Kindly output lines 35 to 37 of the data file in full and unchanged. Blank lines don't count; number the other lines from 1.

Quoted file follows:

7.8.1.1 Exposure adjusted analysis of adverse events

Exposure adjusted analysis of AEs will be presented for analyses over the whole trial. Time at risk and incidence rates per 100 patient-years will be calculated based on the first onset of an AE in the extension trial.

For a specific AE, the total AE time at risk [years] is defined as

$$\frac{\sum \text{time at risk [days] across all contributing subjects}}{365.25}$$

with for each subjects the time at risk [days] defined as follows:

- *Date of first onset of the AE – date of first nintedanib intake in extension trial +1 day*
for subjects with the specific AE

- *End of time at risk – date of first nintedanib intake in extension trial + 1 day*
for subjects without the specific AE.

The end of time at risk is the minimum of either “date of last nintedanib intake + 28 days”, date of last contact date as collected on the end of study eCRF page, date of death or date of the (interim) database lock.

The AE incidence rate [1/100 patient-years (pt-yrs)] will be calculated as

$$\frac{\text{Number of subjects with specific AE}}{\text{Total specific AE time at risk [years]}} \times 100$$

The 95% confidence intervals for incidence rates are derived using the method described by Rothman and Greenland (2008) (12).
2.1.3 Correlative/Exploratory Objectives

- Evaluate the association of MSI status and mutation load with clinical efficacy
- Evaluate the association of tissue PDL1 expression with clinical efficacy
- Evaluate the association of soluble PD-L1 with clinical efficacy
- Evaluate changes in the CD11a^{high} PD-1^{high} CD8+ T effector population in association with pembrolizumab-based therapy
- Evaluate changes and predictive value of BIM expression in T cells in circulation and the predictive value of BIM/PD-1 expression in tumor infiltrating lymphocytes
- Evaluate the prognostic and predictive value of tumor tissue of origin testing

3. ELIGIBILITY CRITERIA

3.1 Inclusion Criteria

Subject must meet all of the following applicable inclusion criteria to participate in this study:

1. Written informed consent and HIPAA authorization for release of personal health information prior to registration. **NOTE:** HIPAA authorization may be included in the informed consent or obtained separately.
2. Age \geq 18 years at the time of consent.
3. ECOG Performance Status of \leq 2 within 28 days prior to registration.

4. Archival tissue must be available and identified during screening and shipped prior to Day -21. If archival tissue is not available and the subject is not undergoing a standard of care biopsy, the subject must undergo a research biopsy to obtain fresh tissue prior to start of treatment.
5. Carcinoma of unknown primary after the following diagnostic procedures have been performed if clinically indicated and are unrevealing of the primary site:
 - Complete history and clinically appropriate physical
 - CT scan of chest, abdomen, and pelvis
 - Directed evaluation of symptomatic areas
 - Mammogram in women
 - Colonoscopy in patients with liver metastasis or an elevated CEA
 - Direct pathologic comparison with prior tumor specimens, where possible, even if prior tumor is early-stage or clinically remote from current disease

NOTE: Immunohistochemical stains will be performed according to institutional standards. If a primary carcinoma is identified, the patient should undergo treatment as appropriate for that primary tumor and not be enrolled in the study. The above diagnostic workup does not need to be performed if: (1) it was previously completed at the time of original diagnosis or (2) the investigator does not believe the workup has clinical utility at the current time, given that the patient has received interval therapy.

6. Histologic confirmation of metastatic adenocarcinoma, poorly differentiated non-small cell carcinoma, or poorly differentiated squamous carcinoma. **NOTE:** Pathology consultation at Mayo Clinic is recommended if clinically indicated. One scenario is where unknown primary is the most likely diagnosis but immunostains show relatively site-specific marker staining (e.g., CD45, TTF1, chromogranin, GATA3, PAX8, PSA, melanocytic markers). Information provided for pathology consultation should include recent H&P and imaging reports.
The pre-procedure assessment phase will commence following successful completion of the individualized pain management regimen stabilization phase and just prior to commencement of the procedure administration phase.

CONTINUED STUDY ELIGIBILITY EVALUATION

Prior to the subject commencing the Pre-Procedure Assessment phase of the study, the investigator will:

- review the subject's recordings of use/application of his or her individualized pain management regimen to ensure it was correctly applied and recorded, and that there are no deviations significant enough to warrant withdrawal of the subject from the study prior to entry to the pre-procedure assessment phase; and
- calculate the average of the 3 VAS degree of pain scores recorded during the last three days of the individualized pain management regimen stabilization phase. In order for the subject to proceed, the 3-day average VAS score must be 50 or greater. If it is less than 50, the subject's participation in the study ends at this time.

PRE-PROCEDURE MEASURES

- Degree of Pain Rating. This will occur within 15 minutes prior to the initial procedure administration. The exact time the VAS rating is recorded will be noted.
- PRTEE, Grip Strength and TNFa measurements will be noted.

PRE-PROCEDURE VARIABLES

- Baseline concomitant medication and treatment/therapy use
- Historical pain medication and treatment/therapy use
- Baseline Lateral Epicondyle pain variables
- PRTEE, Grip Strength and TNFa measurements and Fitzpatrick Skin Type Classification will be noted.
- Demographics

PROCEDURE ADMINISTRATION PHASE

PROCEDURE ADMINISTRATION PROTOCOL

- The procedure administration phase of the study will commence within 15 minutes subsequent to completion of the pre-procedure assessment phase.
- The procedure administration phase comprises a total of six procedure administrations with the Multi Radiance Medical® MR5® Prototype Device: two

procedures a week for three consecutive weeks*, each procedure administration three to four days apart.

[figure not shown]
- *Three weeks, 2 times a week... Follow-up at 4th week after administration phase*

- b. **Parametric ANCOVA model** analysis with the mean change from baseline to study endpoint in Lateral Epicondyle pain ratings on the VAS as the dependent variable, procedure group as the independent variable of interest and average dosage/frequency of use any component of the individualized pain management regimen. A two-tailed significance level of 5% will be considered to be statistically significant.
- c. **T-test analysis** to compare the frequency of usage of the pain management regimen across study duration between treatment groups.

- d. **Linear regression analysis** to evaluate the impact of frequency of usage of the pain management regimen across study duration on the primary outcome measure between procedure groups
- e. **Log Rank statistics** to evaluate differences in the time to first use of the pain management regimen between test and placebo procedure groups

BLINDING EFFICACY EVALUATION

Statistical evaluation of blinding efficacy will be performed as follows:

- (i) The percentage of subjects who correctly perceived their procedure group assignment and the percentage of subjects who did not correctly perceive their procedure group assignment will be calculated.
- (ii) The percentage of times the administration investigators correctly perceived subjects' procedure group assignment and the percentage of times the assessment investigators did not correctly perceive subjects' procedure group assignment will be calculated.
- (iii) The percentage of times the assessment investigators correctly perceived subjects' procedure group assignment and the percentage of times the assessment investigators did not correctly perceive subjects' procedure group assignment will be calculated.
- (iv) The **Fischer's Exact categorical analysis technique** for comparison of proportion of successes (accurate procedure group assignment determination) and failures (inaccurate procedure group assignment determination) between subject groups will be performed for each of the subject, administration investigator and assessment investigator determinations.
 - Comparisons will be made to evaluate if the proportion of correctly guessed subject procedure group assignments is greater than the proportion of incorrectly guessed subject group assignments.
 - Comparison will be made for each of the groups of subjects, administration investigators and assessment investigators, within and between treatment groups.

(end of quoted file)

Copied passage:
NOTE: Immunohistochemical stains will be performed according to institutional standards. If a primary carcinoma is identified, the patient should undergo treatment as appropriate for that primary tumor and not be enrolled in the study. The above diagnostic workup does not need to be performed if: (1) it was previously completed at the time of original diagnosis or (2) the investigator does not believe the workup has clinical utility at the current time, given that the patient has received interval therapy.

6. Histologic confirmation of metastatic adenocarcinoma, poorly differentiated non-small cell carcinoma, or poorly differentiated squamous carcinoma. **NOTE:** Pathology consultation at Mayo Clinic is recommended if clinically indicated. One scenario is where unknown primary is the most likely diagnosis but immunostains show relatively site-specific marker staining (e.g., CD45, TTF1, chromogranin, GATA3, PAX8, PSA, melanocytic markers). Information provided for pathology consultation should include recent H&P and imaging reports.
The pre-procedure assessment phase will commence following successful completion of the individualized pain management regimen stabilization phase and just prior to commencement of the procedure administration phase.